September 30th is Orange Shirt Day, and the National Day for Truth and Reconciliation.
This day is an opportunity for us to reflect on the painful legacy of Indian Residential Schools and honour the survivors.
It’s a day to pause and remember the children who were taken, forced into Residential Schools and those who never returned home.
This is a part of Canada’s dark history, and it continues to have an impact on Indigenous people in Ontario and across the country.
I encourage you to honour this day by learning the truth told by Indigenous voices – explore online resources or attend local events in your area. I hope you will join me in reflecting on the history of Ontario and learn about the actions you can take toward reconciliation – not just on this day, but every day.
Show your support by wearing an orange shirt from an Indigenous vendor or organization. Wear it to honour the children who never came home.
Visit Ontario.ca/LearntheLegacy to read about Indian Residential Schools and access other resources.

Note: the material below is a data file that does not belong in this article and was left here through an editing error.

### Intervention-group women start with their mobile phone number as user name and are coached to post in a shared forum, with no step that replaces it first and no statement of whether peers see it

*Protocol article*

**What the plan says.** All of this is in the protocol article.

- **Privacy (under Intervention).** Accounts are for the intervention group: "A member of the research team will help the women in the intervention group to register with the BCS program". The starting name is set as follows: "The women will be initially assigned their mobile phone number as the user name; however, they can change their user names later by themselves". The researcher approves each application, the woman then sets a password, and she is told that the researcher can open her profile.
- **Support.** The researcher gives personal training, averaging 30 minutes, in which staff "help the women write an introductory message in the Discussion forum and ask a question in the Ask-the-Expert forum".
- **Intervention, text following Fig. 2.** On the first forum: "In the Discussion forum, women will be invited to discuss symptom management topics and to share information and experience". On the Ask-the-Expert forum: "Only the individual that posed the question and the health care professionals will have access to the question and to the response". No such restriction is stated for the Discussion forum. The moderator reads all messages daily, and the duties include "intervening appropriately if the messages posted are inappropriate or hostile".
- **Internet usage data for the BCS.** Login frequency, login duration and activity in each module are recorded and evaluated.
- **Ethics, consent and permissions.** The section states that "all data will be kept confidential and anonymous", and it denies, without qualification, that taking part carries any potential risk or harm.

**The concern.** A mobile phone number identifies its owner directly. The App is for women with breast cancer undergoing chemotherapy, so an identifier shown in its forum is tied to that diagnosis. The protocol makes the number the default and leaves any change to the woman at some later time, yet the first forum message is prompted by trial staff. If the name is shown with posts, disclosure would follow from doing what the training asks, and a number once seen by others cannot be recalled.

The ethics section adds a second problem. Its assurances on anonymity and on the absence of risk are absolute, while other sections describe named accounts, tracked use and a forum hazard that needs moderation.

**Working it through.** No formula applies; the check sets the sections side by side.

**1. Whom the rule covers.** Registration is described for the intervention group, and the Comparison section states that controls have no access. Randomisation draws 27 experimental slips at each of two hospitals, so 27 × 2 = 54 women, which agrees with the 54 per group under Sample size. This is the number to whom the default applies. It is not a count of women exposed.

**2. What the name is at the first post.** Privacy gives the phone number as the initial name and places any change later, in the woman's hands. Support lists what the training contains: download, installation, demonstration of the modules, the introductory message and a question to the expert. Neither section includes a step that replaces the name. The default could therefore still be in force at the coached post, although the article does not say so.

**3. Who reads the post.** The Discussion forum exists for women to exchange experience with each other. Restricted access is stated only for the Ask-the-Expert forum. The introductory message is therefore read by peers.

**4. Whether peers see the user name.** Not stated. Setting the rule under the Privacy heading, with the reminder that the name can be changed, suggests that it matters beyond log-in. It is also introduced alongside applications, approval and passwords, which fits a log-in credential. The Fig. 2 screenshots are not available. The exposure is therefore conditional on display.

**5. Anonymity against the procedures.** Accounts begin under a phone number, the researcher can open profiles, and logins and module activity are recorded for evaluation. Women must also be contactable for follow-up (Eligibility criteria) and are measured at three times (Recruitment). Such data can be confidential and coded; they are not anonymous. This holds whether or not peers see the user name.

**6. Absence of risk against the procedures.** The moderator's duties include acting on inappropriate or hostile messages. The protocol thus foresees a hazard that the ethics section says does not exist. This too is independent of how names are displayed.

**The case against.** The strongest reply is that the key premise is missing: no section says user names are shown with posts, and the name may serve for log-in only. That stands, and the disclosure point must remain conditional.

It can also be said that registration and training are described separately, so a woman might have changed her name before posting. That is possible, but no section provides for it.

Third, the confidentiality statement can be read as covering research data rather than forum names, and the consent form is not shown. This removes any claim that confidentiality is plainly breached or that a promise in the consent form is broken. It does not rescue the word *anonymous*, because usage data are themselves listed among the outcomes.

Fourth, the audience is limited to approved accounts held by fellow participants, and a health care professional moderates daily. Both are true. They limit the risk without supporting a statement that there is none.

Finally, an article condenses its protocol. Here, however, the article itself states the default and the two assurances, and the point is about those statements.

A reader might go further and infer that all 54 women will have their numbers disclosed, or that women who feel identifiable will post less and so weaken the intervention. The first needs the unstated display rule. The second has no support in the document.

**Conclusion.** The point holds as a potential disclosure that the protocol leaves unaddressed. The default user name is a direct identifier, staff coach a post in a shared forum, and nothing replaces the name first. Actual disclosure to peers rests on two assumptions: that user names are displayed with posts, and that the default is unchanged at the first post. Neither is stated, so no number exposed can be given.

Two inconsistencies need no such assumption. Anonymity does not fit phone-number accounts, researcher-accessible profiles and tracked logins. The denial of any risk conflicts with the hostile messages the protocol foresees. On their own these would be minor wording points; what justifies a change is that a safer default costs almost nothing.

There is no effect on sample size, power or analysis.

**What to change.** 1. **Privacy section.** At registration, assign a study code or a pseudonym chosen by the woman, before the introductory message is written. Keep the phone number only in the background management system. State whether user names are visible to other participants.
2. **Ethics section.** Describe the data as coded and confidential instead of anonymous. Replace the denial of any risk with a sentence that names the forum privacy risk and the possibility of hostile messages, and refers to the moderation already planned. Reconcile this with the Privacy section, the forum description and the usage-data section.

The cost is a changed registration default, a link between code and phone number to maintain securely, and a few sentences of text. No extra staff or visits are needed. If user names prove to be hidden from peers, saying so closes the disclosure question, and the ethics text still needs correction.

Neil Lumsden, MPP
- Ontario recognizes September 30th as the National Day for Truth and Reconciliation and Orange Shirt Day to honour Survivors of Indian Residential Schools.
- In 2021, the federal government designated September 30 as the National Day for Truth and Reconciliation as a direct response to the Truth and Reconciliation Commission (TRC) Calls to Action #80, which called for a federal statutory holiday to honour Survivors of Indian Residential Schools, their families, communities and ensure public commemoration of the history and legacy of the Indian Residential School system.
- Orange Shirt Day was inspired by Indian Residential School Survivor Phyllis Webstad, from the Stswecem’c Xgat’tem First Nation, who has bravely shared her experience of attending St. Joseph Mission Residential School in British Columbia. The day continues to organically grow in support and meaningful observance.
- The National Day for Truth and Reconciliation and Orange Shirt Day is an important part of Ontario’s journey towards truth and advancing meaningful reconciliation with Indigenous peoples.
- This day marks an opportunity for the people of Ontario to learn about and reflect on the legacy of the Indian Residential School system, the intergenerational impacts it continues to have on Indigenous families and communities, and to honour and remember those who never made it home.